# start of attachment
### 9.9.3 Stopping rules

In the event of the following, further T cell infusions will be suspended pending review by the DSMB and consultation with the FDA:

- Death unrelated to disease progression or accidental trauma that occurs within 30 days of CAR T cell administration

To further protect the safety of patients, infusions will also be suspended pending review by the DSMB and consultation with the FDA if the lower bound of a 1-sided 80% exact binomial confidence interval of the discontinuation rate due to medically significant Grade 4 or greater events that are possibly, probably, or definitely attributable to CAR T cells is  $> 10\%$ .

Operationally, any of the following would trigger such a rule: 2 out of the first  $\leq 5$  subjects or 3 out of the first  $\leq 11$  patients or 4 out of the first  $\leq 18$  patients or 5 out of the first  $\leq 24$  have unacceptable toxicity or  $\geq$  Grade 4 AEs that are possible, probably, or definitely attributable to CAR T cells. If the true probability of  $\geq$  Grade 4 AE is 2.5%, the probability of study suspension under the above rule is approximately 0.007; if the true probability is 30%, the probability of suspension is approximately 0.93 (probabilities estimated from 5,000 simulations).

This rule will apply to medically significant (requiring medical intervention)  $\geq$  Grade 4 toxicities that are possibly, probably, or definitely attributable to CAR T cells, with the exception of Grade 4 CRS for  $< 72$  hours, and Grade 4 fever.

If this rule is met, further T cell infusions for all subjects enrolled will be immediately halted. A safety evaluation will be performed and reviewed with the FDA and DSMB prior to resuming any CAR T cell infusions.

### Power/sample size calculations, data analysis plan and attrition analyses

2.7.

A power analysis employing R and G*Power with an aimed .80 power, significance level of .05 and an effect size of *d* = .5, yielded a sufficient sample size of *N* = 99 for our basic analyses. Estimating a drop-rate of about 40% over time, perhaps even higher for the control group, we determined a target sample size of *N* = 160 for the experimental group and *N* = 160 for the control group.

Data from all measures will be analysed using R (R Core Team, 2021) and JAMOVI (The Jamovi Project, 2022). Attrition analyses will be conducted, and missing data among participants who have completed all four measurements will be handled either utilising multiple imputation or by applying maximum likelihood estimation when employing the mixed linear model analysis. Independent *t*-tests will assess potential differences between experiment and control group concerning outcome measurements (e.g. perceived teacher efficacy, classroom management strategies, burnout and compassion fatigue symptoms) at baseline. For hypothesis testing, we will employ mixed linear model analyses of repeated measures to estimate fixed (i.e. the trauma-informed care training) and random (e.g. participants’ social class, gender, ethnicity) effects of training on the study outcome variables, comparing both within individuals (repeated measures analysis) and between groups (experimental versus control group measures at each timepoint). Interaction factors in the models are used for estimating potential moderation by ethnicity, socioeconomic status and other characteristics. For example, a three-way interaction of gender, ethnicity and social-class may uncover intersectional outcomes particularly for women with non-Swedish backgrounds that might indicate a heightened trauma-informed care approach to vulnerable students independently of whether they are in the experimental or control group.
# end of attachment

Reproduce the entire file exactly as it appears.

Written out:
### 9.9.3 Stopping rules

In the event of the following, further T cell infusions will be suspended pending review by the DSMB and consultation with the FDA:

- Death unrelated to disease progression or accidental trauma that occurs within 30 days of CAR T cell administration

To further protect the safety of patients, infusions will also be suspended pending review by the DSMB and consultation with the FDA if the lower bound of a 1-sided 80% exact binomial confidence interval of the discontinuation rate due to medically significant Grade 4 or greater events that are possibly, probably, or definitely attributable to CAR T cells is  $> 10\%$ .

Operationally, any of the following would trigger such a rule: 2 out of the first  $\leq 5$  subjects or 3 out of the first  $\leq 11$  patients or 4 out of the first  $\leq 18$  patients or 5 out of the first  $\leq 24$  have unacceptable toxicity or  $\geq$  Grade 4 AEs that are possible, probably, or definitely attributable to CAR T cells. If the true probability of  $\geq$  Grade 4 AE is 2.5%, the probability of study suspension under the above rule is approximately 0.007; if the true probability is 30%, the probability of suspension is approximately 0.93 (probabilities estimated from 5,000 simulations).

This rule will apply to medically significant (requiring medical intervention)  $\geq$  Grade 4 toxicities that are possibly, probably, or definitely attributable to CAR T cells, with the exception of Grade 4 CRS for  $< 72$  hours, and Grade 4 fever.

If this rule is met, further T cell infusions for all subjects enrolled will be immediately halted. A safety evaluation will be performed and reviewed with the FDA and DSMB prior to resuming any CAR T cell infusions.

### Power/sample size calculations, data analysis plan and attrition analyses

2.7.

A power analysis employing R and G*Power with an aimed .80 power, significance level of .05 and an effect size of *d* = .5, yielded a sufficient sample size of *N* = 99 for our basic analyses. Estimating a drop-rate of about 40% over time, perhaps even higher for the control group, we determined a target sample size of *N* = 160 for the experimental group and *N* = 160 for the control group.

Data from all measures will be analysed using R (R Core Team, 2021) and JAMOVI (The Jamovi Project, 2022). Attrition analyses will be conducted, and missing data among participants who have completed all four measurements will be handled either utilising multiple imputation or by applying maximum likelihood estimation when employing the mixed linear model analysis. Independent *t*-tests will assess potential differences between experiment and control group concerning outcome measurements (e.g. perceived teacher efficacy, classroom management strategies, burnout and compassion fatigue symptoms) at baseline. For hypothesis testing, we will employ mixed linear model analyses of repeated measures to estimate fixed (i.e. the trauma-informed care training) and random (e.g. participants’ social class, gender, ethnicity) effects of training on the study outcome variables, comparing both within individuals (repeated measures analysis) and between groups (experimental versus control group measures at each timepoint). Interaction factors in the models are used for estimating potential moderation by ethnicity, socioeconomic status and other characteristics. For example, a three-way interaction of gender, ethnicity and social-class may uncover intersectional outcomes particularly for women with non-Swedish backgrounds that might indicate a heightened trauma-informed care approach to vulnerable students independently of whether they are in the experimental or control group.